The S&P 500 index has gained 10.4% so far in 2016. The market barometer is heading toward a very respectable annual return, well above the 8.2% average gain seen in the last 20 years.
But some stocks made these broad market returns look downright rosy by comparison. Investors in First Solar (NASDAQ:FSLR), TripAdvisor (NASDAQ:TRIP), and Frontier Communications (NASDAQ:FTR) would have loved to just break even this year.
Here's why those three tech tickers have fallen 26% or more in 2016.
If Frontier is on a roll these days, it's a fearsomely negative one.
Shares of the regional American telecom fell 30% in 2015. This year, the stock has followed up with a 27% drop year to date. In less than two years, shareholder value has been roughly sliced in half.
It hasn't been all bad. In 2016, Frontier closed the acquisition of several large service territories from Verizon (NYSE:VZ). The $10.5 billion growth-by-acquisition deal added 2.1 million broadband subscribers and 1.2 million FiOS video customers to Frontier's portfolio. In the thick of launching into these markets, Frontier beat earnings expectations in three straight quarterly reports. That's a rare winning streak.
But the FiOS integration did not go smoothly. Customers across Texas, Florida, and California reported oodles of service outages and billing problems. Rival service providers stepped up with special discount programs, hoping to steal away some of Frontier's dissatisfied clients with low introductory rates and reimbursed fees for dropping Frontier contracts early.
A weak third-quarter report drove home that message in November, giving Frontier shares a 14% haircut in a single day. The massive influx of bought subscribers turned out to be an unstable bunch, sending Frontier's customer churn figures through the roof.
Frontier shares are now trading at prices not seen since the early 1980s. Low shares prices have pushed dividend yields sky-high, and the stock currently yields 12.2%. Those payouts may look tempting, but remember that extraordinarily rich yields can be a warning sign of serious financial trouble. Over the last four quarters, Frontier has paid out a grand total of $493 million in dividend checks. Free cash flows over the same period were negative.
Caveat emptor, dear investor. Buyer beware, big time.
Travel review site TripAdvisor came off a 15% rise in 2015, only to plunge more than 35% in the first six weeks of the new year. The stock then floated along with the broader market for nine months, where a weak third-quarter report brought another 18% shot of investor pain overnight.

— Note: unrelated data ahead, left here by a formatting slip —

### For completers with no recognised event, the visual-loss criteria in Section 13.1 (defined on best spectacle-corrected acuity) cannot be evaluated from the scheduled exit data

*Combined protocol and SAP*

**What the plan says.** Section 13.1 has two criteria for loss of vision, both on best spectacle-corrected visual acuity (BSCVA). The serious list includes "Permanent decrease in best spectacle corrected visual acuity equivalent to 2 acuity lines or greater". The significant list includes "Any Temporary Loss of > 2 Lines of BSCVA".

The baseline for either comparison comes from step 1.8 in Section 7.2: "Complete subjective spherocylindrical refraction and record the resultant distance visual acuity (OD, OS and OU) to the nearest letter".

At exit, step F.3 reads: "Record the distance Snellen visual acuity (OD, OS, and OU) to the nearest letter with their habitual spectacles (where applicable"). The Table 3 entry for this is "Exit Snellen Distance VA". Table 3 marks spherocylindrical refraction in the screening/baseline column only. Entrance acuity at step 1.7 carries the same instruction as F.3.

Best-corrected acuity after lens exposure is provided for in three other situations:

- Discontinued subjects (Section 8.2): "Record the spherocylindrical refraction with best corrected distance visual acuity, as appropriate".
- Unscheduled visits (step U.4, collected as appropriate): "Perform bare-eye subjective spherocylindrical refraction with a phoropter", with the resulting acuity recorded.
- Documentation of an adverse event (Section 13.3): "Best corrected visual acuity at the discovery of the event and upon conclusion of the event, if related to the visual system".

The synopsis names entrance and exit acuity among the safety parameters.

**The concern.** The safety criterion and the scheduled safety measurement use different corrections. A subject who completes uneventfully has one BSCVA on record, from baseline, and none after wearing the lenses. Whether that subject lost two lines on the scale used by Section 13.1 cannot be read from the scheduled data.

The third-quarter report stayed close to Wall Street's earnings targets but fell far short of revenue expectations. Management is describing 2016 as a year of transition and rebuilding, and the company is focused on long-term growth goals. TripAdvisor is retooling its services for a better fit with mobile usage, where traffic is growing fiercely but monetization remains difficult.
TripAdvisor CEO Steve Kaufer sees this inescapable move to mobile as a short-term headwind but a great fit for his company in the long run.
"It's something that is almost tailored toward where we're extremely strong which is in destination marketplace," Kaufer said in the third-quarter earnings call. "We have way more people using the TripAdvisor app when they're on the road."
That's a refreshingly Foolish mindset. When a management team is willing to take some short-term market pain in exchange for achieving greater long-term goals, that's a rare and valuable asset right there. In the meantime, opportunistic investors can take advantage of temporary share-price discounts and then hang on for the as-yet-unseen payoff a few years down the road.
Finally, solar energy specialist First Solar is running headlong into a difficult alternative energy market. Oil prices are hanging out near 10-year lows, making it tough to turn a profit in more progressive types of energy generation. That trend weighs heavily on First Solar's top and bottom lines, as customers demand rock-bottom pricing on solar installations and materials. Share prices have plunged 49% lower in 2016 as investors lost patience with First Solar's inconsistent growth patterns.
The company has responded with a huge restructuring program that will reduce First Solar's head count by 25%, while the development of its next-generation Series 6 technology was accelerated. The new platform will offer higher efficiency and lower installation costs, helping First Solar compete against low-cost traditional power sources.
The oil price situation is likely to spark a shakeout in the solar industry, as weaker players with rickety balance sheets succumb to impossible product pricing challenges.
But First Solar is not one of those prospective losers. While most solar specialists are showing negative earnings these days, First Solar is sporting strongly positive earnings, free cash flows, and EBITDA profits. Yes, even now, under the full force of a difficult energy market. If anything, First Solar should get ready to snap up failing rivals at steep bankruptcy discounts in the next few quarters.
And when the oil tide turns again, First Solar should stand prepared to make the most of it. Peak oil isn't here yet, but solar power and other alternative energy sources will inevitably have their day in the sun. Picking up a few First Solar shares while they're cheap seems like a smart way to play these long-term energy market shifts.